Article Text


Heart rhythm disorders and pacemakers
Cost-effectiveness of radiofrequency catheter ablation for the treatment of atrial fibrillation in the United Kingdom
  1. C McKenna1,
  2. S Palmer1,
  3. M Rodgers2,
  4. D Chambers2,
  5. N Hawkins1,
  6. S Golder2,
  7. S Van Hout1,
  8. C Pepper3,
  9. D Todd4,
  10. N Woolacott2
  1. 1
    Centre for Health Economics, University of York, York, UK
  2. 2
    Centre for Reviews and Dissemination, University of York, York, UK
  3. 3
    Yorkshire Heart Centre, Leeds, UK
  4. 4
    The Cardiothoracic Centre, Liverpool NHS Trust, UK
  1. Dr Claire McKenna, Centre for Health Economics, Alcuin ‘A’ Block, University of York, Heslington, York YO10 5DD, UK; cm535{at}


Objective: To assess the cost-effectiveness of radiofrequency catheter ablation (RFCA) compared with anti-arrhythmic drug (AAD) therapy for the treatment of atrial fibrillation (AF) from the perspective of the UK NHS.

Design: Bayesian evidence synthesis and decision analytical model.

Methods: A systematic review and meta-analysis was conducted and Bayesian statistical methods used to synthesise the effectiveness evidence from randomised control trials. A decision analytical model was developed to assess the costs and consequences associated with the primary outcome of the trials over a lifetime time horizon.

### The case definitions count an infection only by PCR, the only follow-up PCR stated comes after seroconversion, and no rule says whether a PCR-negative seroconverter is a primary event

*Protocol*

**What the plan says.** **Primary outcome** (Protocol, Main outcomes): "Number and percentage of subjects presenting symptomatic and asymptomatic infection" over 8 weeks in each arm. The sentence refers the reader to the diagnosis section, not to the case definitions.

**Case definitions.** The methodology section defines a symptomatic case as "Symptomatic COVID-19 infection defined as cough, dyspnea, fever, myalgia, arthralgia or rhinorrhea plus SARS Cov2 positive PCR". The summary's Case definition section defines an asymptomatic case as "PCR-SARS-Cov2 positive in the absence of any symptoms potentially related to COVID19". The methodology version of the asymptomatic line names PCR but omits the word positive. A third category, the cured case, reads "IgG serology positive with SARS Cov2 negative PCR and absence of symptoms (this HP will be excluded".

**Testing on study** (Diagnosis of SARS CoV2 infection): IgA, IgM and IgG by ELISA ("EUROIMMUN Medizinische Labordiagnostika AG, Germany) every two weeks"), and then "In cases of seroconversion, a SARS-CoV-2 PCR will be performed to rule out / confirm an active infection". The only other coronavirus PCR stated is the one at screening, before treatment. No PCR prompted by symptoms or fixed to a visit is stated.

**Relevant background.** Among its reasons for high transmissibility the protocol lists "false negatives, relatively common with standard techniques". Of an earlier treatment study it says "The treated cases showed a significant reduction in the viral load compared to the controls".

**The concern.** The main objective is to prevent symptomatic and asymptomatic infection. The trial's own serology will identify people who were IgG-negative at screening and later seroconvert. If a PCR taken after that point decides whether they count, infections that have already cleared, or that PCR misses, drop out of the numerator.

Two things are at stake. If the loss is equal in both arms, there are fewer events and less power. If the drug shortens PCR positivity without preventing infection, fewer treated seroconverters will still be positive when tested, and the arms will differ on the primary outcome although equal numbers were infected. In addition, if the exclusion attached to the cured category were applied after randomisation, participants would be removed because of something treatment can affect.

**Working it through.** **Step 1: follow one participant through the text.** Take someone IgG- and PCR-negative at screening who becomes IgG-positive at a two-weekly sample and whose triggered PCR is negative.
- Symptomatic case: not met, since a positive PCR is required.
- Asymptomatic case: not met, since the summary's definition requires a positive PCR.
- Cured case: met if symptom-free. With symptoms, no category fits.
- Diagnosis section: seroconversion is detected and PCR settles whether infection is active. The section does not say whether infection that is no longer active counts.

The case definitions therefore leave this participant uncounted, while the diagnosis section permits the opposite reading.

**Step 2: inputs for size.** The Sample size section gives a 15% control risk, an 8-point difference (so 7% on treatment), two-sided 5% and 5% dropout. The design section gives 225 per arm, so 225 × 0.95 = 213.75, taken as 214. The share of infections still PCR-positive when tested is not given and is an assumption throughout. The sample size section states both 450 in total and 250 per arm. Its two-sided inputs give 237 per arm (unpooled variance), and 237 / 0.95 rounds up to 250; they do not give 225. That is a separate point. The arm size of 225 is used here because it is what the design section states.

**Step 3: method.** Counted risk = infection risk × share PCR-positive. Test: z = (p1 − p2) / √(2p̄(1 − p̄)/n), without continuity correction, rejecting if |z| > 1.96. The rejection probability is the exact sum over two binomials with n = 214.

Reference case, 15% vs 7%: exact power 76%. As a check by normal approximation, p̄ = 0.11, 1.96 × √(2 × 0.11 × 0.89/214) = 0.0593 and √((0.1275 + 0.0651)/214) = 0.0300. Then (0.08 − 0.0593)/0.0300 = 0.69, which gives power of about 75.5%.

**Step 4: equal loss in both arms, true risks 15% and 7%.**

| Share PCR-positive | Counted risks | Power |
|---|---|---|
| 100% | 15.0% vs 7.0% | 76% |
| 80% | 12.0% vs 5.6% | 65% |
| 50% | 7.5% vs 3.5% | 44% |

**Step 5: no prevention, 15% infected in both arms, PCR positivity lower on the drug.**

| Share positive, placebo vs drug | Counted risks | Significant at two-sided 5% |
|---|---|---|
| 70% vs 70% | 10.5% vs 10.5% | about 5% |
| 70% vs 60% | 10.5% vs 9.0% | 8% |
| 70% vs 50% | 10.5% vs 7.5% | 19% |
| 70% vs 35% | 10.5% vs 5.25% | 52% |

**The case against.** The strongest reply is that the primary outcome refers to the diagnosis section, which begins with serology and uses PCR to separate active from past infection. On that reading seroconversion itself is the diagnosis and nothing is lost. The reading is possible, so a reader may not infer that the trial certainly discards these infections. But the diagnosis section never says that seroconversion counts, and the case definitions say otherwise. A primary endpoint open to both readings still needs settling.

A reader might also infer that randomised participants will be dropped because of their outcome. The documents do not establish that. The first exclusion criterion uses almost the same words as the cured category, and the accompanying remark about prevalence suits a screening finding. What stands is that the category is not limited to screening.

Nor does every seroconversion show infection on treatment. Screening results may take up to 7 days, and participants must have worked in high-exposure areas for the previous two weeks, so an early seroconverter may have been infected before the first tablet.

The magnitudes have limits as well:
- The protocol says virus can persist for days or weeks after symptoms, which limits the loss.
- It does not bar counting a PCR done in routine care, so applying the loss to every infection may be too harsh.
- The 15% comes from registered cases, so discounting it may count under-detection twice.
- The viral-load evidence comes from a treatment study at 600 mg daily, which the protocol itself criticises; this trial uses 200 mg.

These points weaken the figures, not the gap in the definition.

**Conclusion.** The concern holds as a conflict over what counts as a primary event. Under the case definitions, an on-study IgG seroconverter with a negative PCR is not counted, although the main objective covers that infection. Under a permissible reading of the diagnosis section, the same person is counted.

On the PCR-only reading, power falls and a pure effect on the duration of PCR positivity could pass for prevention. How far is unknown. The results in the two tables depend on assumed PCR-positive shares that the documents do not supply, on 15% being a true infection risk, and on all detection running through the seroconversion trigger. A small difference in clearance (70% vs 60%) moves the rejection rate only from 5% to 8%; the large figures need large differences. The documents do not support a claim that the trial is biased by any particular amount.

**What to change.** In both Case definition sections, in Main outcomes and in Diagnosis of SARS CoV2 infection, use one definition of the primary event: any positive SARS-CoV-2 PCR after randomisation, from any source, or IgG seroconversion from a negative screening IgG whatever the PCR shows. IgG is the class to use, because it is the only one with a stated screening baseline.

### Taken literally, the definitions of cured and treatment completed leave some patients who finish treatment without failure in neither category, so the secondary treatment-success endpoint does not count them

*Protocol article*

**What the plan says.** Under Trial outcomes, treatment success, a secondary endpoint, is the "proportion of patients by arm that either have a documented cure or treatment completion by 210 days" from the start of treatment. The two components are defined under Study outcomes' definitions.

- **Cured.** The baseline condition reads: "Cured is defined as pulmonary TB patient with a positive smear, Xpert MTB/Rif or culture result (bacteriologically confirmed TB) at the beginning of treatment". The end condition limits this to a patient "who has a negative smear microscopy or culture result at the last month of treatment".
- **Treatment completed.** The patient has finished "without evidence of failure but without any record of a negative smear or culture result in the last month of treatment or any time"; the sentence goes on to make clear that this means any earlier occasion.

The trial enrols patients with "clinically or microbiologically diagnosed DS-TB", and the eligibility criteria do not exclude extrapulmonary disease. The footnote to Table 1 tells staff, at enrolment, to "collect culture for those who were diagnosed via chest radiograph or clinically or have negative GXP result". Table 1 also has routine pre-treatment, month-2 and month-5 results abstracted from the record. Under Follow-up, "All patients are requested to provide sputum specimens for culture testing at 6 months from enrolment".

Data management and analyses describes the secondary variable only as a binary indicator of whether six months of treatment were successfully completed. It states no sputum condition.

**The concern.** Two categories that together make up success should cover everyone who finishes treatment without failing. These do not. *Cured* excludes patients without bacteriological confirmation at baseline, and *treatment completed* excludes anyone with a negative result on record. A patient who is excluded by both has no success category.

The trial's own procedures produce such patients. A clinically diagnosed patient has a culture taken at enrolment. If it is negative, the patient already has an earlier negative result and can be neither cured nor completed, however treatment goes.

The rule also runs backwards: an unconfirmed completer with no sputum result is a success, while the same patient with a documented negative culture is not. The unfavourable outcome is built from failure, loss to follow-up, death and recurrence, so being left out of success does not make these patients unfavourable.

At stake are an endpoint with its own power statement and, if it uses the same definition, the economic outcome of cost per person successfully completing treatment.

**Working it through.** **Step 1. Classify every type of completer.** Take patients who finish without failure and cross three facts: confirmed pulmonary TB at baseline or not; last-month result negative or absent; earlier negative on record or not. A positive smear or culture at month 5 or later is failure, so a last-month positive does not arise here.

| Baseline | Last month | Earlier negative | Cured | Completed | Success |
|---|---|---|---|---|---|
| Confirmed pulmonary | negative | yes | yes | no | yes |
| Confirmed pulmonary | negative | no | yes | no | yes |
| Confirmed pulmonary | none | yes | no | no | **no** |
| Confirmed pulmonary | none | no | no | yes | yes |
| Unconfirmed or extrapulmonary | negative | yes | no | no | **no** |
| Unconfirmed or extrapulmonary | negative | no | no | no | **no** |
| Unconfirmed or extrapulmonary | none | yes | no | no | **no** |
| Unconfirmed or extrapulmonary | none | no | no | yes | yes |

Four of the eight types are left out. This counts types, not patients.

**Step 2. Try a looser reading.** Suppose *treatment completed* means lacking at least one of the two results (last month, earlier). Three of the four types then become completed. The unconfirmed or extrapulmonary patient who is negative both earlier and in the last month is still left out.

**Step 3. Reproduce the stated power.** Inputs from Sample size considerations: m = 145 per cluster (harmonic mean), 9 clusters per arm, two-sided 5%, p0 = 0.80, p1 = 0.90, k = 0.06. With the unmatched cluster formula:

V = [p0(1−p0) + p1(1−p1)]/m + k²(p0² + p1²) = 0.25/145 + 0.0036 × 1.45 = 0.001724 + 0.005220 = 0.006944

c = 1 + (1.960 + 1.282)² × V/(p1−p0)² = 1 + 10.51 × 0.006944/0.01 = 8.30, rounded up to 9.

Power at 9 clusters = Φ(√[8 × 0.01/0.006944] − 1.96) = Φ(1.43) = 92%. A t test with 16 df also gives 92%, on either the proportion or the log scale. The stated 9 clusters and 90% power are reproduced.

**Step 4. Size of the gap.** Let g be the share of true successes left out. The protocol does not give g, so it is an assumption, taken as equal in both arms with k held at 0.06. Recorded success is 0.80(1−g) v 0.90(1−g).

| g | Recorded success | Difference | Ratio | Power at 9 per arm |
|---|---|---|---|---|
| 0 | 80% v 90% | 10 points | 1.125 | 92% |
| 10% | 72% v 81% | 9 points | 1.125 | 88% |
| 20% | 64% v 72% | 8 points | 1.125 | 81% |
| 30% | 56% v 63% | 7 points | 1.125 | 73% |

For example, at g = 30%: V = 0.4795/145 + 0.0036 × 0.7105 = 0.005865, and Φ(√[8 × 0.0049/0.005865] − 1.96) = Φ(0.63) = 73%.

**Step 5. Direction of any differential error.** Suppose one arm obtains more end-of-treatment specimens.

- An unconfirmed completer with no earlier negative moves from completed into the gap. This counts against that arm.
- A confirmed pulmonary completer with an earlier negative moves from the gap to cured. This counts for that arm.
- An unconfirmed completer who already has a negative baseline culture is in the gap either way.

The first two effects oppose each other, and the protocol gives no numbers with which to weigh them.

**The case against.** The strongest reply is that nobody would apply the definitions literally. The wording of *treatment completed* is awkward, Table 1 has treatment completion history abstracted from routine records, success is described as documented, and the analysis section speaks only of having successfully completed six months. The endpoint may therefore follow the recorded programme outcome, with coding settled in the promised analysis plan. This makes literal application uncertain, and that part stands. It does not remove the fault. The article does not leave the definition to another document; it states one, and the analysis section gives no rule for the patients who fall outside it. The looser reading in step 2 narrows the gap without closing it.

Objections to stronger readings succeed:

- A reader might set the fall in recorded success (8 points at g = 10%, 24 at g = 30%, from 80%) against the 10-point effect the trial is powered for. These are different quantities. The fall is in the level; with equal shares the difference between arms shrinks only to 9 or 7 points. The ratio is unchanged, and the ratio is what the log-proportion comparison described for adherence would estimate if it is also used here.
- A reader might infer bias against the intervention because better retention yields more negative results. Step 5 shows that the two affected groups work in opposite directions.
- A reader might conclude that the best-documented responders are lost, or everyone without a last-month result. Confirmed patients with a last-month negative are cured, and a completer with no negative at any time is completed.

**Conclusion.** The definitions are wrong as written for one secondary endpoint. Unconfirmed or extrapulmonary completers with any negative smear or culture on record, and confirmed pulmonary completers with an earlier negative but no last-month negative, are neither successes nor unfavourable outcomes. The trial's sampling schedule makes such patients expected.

Main outcome measure: Costs from a health service perspective and outcomes measured as quality-adjusted life years (QALYs).

Results: The incremental cost-effectiveness ratio of RFCA varied between £7763 and £7910 for each additional QALY according to baseline risk of stroke, with a probability of being cost-effective from 0.98 to 0.99 for a cost-effectiveness threshold of £20 000. Results were sensitive to the duration of quality of life benefits from treatment.

Conclusions: RFCA is potentially cost-effective for the treatment of paroxysmal AF in patients’ predominantly refractory to AAD therapy provided the quality-of-life benefits from treatment are maintained for more than 5 years. These findings remain subject to limitations in the existing evidence regarding the nature of life benefits and the prognostic importance of restoring normal sinus rhythm conferred using RFCA.

Statistics from

Atrial fibrillation (AF) is a common and debilitating cardiac arrhythmia. Its prevalence in the United Kingdom is rising as a result of an ageing population and an increased longevity resulting from improved medical care for chronic cardiac conditions which predispose to AF.1 A recent report estimated that approximately 1% of all NHS expenditures are the result of AF.2 The cost-effective management of AF in the United Kingdom therefore represents an important consideration.

Radiofrequency catheter ablation (RFCA) is an established technique for the treatment of cardiac arrhythmias, which has relatively recently been extended to allow treatment of AF. In the United Kingdom, its use for controlling AF is recommended by the National Institute for Health and Clinical Excellence (NICE) for patients who have previously failed on other management strategies.3 RFCA offers the potential to eliminate the underlying cause of AF, which other therapies fail to achieve. The primary outcome from the procedure is the restoration and maintenance of normal sinus rhythm (NSR). The sustained long-term maintenance of sinus rhythm establishes the efficacy of the intervention.